What did you think of Toradora?

Review: Toradora (Episodes 1-12): Why is it so good?

Why is Toradora so good?  Toradora is so good because it accurately captures the high school crush.  It’s that feeling you get when you’re enamored with how your crushee looks, behaves, and what he/she does.  You’re so enamored that when your crushee even hints at returning affection, you freeze up!  The two toughest characters, Taiga and Ryuji, are perfect examples.  Taiga likes another boy Yusaku, and Ryuji likes another girl, Minori.  Taiga is known as the Palmtop Tiger, because of her being short and her fiery, short temper.  Ryuji is often referred to by other students as a delinquent because of his sanpaku eyes (i.e., the white of his eyes is visible between the iris and the lower eyelid)–just one look and his fellow classmates are terrified.

Left to right: Ryuji, Ami, Yusaku, Minori, Taiga

Taiga and Ryuji just happen to live next to each other, and can even talk with each other through Taiga’s window and Ryuji’s balcony.  After revealing to each other the person of their crushes, Taiga and Ryuji team up to support each other in enabling the other to get closer to their crushes.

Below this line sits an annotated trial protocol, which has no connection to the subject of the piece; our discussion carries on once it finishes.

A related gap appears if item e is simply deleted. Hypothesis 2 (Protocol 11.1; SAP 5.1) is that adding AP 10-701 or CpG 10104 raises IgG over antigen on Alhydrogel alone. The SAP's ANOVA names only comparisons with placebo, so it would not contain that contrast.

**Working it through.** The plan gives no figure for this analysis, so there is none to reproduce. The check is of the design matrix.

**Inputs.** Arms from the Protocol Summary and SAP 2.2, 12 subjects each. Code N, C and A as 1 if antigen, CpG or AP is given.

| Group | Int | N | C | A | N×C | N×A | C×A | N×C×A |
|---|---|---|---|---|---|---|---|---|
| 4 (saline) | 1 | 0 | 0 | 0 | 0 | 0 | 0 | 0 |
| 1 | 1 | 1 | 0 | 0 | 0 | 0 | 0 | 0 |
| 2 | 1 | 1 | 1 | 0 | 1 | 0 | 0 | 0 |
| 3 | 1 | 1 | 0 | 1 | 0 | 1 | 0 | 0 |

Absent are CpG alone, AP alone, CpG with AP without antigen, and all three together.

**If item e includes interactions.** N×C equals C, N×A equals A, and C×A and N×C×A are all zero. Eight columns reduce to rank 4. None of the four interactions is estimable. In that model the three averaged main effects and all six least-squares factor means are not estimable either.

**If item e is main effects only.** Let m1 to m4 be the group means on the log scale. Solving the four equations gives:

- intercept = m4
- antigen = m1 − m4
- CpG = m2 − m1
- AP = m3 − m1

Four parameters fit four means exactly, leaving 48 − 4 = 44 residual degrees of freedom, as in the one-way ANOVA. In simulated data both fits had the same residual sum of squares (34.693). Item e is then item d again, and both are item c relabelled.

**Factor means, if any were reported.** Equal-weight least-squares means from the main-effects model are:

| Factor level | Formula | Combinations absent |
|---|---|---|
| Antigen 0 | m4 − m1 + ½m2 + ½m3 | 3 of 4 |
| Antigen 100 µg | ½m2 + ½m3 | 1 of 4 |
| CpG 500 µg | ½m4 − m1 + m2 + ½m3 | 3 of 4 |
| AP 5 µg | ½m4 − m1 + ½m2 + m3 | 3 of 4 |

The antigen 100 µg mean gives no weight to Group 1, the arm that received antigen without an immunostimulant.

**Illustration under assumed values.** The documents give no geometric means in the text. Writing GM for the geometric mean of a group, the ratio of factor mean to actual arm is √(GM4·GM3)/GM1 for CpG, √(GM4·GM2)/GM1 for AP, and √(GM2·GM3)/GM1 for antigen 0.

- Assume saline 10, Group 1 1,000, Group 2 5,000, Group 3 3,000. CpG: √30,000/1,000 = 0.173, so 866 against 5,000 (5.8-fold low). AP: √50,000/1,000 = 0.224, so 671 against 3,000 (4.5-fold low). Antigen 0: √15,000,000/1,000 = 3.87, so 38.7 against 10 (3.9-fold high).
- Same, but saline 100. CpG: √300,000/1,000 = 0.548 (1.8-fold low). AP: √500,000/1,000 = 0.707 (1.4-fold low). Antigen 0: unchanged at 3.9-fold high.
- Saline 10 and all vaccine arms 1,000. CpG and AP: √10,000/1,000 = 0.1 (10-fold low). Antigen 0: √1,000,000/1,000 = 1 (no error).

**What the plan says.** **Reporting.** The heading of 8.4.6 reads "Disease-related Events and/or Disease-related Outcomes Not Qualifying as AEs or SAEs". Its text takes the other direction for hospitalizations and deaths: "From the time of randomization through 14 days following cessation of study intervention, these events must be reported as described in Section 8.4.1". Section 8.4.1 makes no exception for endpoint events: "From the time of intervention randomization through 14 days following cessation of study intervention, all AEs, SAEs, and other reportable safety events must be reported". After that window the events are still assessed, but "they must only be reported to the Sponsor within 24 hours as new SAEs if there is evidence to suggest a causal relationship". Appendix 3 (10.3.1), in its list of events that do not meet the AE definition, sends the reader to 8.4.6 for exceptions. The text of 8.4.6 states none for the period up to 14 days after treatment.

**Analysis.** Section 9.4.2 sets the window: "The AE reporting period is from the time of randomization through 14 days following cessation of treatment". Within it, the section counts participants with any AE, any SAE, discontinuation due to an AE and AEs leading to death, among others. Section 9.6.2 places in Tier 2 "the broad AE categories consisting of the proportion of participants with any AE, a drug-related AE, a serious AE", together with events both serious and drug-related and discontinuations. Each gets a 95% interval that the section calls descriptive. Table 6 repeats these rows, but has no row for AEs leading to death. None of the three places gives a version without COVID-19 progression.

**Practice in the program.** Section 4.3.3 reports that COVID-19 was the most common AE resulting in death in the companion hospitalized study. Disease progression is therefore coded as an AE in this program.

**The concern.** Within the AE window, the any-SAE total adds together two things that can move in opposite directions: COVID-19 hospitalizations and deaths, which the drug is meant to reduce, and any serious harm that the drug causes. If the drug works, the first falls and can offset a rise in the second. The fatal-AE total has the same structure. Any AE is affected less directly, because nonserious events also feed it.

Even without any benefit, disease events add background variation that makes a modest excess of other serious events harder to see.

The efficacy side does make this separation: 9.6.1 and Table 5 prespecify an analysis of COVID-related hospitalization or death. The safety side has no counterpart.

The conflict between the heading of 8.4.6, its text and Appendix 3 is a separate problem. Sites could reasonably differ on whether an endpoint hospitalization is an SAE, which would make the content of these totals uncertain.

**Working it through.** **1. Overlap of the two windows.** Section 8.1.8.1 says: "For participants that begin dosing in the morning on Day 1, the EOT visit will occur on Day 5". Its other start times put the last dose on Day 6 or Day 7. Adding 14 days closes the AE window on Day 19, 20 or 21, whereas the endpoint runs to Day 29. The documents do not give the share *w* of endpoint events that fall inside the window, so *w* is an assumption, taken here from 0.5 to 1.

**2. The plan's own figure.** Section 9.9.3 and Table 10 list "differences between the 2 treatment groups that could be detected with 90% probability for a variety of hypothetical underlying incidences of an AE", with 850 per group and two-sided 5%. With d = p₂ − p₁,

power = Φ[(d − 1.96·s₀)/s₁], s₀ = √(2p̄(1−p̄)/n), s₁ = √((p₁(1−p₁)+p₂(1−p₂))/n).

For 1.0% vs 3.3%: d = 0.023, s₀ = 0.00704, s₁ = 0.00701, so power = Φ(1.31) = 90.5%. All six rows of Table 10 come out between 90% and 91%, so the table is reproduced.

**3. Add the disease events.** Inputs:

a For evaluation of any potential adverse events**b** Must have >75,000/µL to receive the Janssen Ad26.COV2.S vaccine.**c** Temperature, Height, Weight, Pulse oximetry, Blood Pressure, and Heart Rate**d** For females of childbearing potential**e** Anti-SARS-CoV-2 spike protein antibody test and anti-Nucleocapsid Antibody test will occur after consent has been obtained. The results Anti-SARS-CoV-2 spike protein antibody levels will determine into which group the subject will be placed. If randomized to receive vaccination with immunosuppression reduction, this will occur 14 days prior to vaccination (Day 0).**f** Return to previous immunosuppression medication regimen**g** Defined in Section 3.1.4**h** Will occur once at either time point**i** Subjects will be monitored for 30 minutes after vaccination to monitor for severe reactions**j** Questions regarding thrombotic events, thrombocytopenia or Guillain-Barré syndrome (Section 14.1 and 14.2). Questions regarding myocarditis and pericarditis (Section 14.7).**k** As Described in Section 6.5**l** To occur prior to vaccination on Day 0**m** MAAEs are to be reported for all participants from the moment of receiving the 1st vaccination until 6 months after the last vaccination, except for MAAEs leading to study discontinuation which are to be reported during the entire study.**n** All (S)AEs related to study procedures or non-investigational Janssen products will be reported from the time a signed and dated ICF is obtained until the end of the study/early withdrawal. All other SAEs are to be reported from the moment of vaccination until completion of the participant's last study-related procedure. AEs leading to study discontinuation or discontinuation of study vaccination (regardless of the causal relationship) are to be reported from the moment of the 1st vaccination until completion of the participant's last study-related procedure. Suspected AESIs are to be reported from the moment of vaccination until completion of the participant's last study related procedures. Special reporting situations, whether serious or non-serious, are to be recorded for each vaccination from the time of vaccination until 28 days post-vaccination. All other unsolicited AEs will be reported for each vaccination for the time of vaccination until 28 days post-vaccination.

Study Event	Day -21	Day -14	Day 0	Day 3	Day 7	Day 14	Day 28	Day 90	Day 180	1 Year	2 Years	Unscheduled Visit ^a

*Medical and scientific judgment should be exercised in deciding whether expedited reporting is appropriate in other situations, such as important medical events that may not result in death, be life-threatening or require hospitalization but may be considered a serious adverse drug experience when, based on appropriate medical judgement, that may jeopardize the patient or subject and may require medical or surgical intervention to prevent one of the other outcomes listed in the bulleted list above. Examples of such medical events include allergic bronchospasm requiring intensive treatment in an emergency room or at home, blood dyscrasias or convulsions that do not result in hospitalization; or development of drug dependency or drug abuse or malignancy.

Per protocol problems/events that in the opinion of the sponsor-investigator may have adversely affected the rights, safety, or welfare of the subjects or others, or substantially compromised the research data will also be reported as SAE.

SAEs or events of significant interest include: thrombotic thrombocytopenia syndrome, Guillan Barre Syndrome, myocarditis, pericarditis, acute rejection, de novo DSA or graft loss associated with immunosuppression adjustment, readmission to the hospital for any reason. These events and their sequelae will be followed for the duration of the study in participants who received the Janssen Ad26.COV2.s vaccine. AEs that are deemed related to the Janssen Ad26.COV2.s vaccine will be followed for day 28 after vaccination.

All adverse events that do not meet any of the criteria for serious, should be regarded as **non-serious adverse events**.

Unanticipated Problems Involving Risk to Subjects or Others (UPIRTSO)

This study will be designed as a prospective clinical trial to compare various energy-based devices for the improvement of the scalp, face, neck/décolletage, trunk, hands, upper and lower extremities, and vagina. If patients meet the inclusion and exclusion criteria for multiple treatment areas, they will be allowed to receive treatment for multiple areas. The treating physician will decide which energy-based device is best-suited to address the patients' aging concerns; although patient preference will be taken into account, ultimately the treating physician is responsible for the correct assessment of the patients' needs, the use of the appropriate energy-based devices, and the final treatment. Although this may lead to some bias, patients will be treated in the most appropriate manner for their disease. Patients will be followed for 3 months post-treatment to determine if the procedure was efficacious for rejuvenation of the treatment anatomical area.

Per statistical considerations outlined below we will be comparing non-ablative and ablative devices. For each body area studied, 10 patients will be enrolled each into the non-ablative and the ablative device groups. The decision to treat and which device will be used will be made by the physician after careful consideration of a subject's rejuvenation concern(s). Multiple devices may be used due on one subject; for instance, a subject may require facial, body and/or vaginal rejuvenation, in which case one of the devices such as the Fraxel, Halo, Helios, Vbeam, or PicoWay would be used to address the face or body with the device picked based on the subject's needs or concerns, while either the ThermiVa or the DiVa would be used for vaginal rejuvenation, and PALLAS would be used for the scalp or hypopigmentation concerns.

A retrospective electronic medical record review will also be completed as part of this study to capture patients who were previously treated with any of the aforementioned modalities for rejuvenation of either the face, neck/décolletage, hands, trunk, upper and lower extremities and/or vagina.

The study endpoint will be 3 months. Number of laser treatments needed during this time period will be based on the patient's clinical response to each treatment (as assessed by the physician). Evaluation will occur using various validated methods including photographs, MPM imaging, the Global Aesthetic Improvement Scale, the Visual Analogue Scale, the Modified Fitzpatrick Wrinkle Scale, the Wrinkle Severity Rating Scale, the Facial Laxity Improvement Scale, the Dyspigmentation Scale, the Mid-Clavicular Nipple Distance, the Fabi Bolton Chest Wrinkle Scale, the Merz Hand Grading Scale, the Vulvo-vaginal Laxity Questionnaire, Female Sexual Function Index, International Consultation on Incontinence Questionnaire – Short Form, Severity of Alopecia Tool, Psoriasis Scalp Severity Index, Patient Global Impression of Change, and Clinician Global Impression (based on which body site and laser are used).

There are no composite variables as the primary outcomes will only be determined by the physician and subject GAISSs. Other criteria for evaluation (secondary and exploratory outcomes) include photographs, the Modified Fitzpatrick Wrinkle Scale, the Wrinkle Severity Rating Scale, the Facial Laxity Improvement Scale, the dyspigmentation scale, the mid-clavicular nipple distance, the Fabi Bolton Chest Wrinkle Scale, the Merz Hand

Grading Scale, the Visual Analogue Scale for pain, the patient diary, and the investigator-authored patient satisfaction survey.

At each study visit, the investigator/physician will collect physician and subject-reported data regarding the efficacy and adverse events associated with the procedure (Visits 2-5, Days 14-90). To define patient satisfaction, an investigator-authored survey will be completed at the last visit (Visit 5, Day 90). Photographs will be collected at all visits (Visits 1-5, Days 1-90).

I’m only halfway through the series, and there’s one hint that Taiga and Ryuji will end up with each other:  they both dream that they’re married to each other.  Because Taiga treats Ryuji as her slave dog, Ryuji also dreams that he and Taiga have children, who turn out to be puppies!

Although Taiga teases and physically abuses Ryuji, they get along very well together.  They talk about things, and Ryuji cooks for Taiga, who doesn’t know how to cook because her wealthy father raised her in luxury.  Getting along is one of the main ingredients for a successful, long-term relationship.  The problem with a crush is that the crushee can be inaccessible, or that the person with the crush is so in awe of the crushee that he/she isn’t truly being himself/herself.

Who’s Ami?  She’s primarily a catalyst, and a sounding board for the other characters.  She’s inaccessible because she’s a model, is vain, and isn’t really being herself most of the time.

More to come as I get farther into the series!

Happy New Year!!